How Finland’s fake four-day week became a ‘fact’ in Europe’s media
A fact news story that claimed the Finnish Prime Minister Sanna Marin (SDP) had announced a police to introduce a six-hour day, four-day working week swept across European media – and further afield – on Monday. Usually reliable media outlets like the Guardian reported a Sanna Marin announcement as if it was a fact – but it never happened. So how did such fake news travel so quickly, with journalists not even making basic checks to ask questions? We take a look at the story to chart the journey of the rumour and see how it spread, and talk to an expert on how the government should react when something like this happens. Read more at our original story here.
One person dead in overnight crash
Police in Vantaa say one person has died in a collision between two cars. It happened on Lahdenväylä late Monday night near the Korso junction. According to reports the first car collided with a railing and stopped in the lane, and the second car crashed into the back of it. Firefighters says the road conditions at the scene of the accident were wet but not exceptionally slippery. There were only two people in the cars, no other passengers involved.
United Brotherhood prison drugs trial begins today
The Southwest Finland District Court is to begin hearing a drugs case on Tuesday, linked to the United Brotherhood’s gang inside Turku Prison. Police have previously said they suspect members of the motorbike crime gang to be heavily involved in the prison drugs scene. The Criminal Sanctions Agency estimates that at Riihimäki high security prison alone, the trade in the drug Subutex is worth €80,000 per month. Drugs are significantly more expensive inside prison, than on the outside. On Monday the United Brotherhood said it was going to give up its activities completely, with the prospect of facing a court ban on its organisation. Read more about those developments at this link.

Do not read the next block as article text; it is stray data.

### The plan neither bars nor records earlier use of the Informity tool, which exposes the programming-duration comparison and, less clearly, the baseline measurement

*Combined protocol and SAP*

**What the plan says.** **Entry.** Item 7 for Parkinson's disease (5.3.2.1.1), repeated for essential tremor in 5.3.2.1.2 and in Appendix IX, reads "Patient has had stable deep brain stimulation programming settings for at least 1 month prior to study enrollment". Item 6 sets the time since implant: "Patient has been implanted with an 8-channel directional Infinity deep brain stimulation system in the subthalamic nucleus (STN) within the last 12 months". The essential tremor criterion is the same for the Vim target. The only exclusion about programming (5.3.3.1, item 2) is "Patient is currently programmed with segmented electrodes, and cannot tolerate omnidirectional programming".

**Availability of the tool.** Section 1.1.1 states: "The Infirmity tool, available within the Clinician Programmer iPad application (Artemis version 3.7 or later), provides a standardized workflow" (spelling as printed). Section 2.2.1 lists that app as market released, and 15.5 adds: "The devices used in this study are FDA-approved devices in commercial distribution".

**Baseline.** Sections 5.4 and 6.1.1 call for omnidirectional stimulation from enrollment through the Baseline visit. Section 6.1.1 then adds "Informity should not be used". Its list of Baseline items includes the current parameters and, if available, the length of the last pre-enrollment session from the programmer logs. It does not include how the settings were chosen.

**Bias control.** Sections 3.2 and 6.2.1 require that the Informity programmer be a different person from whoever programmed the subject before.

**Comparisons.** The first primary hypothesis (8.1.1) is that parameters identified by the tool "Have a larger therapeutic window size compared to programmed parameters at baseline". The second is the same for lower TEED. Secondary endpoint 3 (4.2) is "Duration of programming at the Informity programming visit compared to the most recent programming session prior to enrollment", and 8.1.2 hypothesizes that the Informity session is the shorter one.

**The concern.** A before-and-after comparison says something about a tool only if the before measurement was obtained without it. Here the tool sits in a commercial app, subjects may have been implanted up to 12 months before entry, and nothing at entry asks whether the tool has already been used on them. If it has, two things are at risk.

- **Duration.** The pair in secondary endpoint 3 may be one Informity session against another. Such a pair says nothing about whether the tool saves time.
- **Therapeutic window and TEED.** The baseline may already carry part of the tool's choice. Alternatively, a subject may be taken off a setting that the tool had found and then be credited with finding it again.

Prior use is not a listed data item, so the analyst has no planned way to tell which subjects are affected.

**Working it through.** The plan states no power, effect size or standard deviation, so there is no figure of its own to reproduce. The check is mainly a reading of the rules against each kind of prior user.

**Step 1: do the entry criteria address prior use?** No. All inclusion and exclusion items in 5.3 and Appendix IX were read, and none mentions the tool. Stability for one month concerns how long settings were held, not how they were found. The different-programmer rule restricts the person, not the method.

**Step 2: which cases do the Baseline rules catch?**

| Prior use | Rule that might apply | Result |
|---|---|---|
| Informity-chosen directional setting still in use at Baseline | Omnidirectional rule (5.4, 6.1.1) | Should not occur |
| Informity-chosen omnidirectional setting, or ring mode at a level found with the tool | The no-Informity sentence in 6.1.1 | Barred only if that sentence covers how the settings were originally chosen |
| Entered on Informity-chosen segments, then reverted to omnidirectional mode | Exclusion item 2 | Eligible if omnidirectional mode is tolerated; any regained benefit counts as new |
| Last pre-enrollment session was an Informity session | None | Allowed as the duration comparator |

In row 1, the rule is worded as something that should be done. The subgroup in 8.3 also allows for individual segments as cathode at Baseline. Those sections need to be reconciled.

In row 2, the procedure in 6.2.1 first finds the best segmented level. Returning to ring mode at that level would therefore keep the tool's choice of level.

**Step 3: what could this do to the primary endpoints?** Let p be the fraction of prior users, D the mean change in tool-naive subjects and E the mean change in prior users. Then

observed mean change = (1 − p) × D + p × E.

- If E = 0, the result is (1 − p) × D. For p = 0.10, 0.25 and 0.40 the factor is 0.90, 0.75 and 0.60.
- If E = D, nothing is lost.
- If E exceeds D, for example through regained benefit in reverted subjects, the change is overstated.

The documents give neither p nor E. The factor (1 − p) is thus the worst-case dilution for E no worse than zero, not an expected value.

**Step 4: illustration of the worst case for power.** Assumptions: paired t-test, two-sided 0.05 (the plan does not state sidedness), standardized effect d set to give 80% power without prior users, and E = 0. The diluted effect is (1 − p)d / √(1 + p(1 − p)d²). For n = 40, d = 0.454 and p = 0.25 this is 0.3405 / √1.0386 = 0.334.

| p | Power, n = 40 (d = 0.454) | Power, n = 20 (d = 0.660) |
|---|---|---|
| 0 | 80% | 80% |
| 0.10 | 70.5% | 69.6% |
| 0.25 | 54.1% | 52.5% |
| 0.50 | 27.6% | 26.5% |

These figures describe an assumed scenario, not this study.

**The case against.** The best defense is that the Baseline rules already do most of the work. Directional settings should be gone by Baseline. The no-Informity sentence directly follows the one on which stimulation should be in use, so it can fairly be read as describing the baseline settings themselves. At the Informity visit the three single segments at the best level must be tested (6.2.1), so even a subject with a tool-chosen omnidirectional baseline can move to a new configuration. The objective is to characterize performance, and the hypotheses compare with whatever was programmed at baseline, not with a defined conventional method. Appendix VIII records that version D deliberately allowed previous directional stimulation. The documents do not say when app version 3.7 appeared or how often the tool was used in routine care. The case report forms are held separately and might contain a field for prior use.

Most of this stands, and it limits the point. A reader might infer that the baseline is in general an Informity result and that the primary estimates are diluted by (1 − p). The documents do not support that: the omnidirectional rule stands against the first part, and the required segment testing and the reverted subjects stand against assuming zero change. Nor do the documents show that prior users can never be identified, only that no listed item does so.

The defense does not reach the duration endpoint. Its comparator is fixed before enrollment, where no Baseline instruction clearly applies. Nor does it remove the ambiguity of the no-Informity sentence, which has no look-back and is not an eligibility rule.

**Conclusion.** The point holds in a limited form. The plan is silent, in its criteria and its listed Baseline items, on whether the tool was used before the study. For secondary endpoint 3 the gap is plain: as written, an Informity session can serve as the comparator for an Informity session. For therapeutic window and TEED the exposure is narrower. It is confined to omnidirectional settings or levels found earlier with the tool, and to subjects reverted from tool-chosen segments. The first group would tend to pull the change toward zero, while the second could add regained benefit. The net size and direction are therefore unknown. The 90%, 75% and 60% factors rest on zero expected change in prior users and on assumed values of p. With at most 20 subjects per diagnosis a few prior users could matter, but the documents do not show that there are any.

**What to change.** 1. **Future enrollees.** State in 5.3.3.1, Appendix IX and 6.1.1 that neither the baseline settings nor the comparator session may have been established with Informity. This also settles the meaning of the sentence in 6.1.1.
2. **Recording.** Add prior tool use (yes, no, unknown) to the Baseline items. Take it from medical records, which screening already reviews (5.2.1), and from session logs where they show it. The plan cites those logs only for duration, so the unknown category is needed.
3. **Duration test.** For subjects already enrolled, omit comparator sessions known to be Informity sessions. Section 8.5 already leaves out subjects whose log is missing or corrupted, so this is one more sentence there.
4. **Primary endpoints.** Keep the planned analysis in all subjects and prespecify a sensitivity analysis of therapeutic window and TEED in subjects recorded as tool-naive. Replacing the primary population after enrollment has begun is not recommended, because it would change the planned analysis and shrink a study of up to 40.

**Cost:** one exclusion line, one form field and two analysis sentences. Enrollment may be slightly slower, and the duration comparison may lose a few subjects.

Organic milk use doubles in schools
The amount of organic milk being drunk by pupils in schools and kindergartens has doubled. According to the Pro Organic Organisation some 2.97 million liters of milk was consumed last semester, about twice the amount of the previous school term – but still, less than one fifth of the skimmed milk offered to students was organic. The figures are based on the Food Supply Agency’s school subsidy statistics. The use of organic milk in day care centers and schools started to increase in the autumn of 2017, when EU funding for nutrition in schools began to get paid.
GALLERY: Explore Lux Festival in spectacular detail
Tens of thousands of people have walked on the Lux Festival route through the streets of Helsinki already this year. The annual arts festival runs through Wednesday 8th January and lights up the nights during the darkest time of the year, already attracting a record-breaking 80,000 people on its first night. The whole festival is carbon neutral, and even one of the biggest installations – a fire tornado – is powered with bio fuel. Stunning pictures from Helsinki-based photographer Federico Posch show spectacular details from Lux, the installations, and how light makes the whole city glow in early January. Take a look at the gallery here.
Tuesday morning weather
There’s a warm air front moving in from the southwest which brings plenty of cloud cover but also raises the temperatures which means fog and drizzle in quite many places. This turns to freezing rain further north into Lapland. Temperatures in Lapland only drop below freezing in the far north, and expect some snow around Inari. There’s rain or freezing drizzle in the forecast for Kemi, in Lappeenranta, and also in the capital city region. Otherwise temperatures are up to +5°C from Vaasa down the western coast to Pori, Turku, Åland and Hanko. The rest of the country stays a degree or two above freezing on Tuesday morning.